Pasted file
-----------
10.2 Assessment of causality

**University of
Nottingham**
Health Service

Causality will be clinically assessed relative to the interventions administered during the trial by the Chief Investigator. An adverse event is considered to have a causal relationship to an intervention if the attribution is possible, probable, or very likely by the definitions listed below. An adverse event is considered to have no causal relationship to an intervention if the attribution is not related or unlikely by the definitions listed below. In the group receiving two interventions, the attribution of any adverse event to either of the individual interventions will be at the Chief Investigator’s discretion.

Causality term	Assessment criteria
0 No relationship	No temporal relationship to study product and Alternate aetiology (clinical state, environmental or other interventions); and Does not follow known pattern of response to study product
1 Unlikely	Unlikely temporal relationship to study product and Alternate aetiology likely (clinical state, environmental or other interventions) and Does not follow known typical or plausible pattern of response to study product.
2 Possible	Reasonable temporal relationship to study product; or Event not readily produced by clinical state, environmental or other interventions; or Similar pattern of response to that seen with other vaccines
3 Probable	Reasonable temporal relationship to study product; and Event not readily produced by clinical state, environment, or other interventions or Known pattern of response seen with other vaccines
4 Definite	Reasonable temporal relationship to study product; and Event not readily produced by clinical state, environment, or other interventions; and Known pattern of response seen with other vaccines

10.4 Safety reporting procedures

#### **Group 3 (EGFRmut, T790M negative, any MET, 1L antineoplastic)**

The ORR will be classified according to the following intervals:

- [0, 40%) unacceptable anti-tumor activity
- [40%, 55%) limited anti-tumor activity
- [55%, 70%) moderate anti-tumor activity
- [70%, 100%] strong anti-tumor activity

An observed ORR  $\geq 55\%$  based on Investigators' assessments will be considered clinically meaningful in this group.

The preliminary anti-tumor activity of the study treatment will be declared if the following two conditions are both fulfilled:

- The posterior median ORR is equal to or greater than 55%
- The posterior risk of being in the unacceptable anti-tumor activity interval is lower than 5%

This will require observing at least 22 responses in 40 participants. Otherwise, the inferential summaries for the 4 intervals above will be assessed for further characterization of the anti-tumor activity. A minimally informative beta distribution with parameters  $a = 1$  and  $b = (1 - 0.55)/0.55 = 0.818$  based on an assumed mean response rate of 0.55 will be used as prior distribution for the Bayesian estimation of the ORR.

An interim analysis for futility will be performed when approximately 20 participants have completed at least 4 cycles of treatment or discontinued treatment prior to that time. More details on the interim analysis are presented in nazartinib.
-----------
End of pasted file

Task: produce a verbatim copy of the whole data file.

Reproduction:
10.2 Assessment of causality

**University of
Nottingham**
Health Service

Causality will be clinically assessed relative to the interventions administered during the trial by the Chief Investigator. An adverse event is considered to have a causal relationship to an intervention if the attribution is possible, probable, or very likely by the definitions listed below. An adverse event is considered to have no causal relationship to an intervention if the attribution is not related or unlikely by the definitions listed below. In the group receiving two interventions, the attribution of any adverse event to either of the individual interventions will be at the Chief Investigator’s discretion.

Causality term	Assessment criteria
0 No relationship	No temporal relationship to study product and Alternate aetiology (clinical state, environmental or other interventions); and Does not follow known pattern of response to study product
1 Unlikely	Unlikely temporal relationship to study product and Alternate aetiology likely (clinical state, environmental or other interventions) and Does not follow known typical or plausible pattern of response to study product.
2 Possible	Reasonable temporal relationship to study product; or Event not readily produced by clinical state, environmental or other interventions; or Similar pattern of response to that seen with other vaccines
3 Probable	Reasonable temporal relationship to study product; and Event not readily produced by clinical state, environment, or other interventions or Known pattern of response seen with other vaccines
4 Definite	Reasonable temporal relationship to study product; and Event not readily produced by clinical state, environment, or other interventions; and Known pattern of response seen with other vaccines

10.4 Safety reporting procedures

#### **Group 3 (EGFRmut, T790M negative, any MET, 1L antineoplastic)**

The ORR will be classified according to the following intervals:

- [0, 40%) unacceptable anti-tumor activity
- [40%, 55%) limited anti-tumor activity
- [55%, 70%) moderate anti-tumor activity
- [70%, 100%] strong anti-tumor activity

An observed ORR  $\geq 55\%$  based on Investigators' assessments will be considered clinically meaningful in this group.

The preliminary anti-tumor activity of the study treatment will be declared if the following two conditions are both fulfilled:

- The posterior median ORR is equal to or greater than 55%
- The posterior risk of being in the unacceptable anti-tumor activity interval is lower than 5%

This will require observing at least 22 responses in 40 participants. Otherwise, the inferential summaries for the 4 intervals above will be assessed for further characterization of the anti-tumor activity. A minimally informative beta distribution with parameters  $a = 1$  and  $b = (1 - 0.55)/0.55 = 0.818$  based on an assumed mean response rate of 0.55 will be used as prior distribution for the Bayesian estimation of the ORR.

An interim analysis for futility will be performed when approximately 20 participants have completed at least 4 cycles of treatment or discontinued treatment prior to that time. More details on the interim analysis are presented in nazartinib.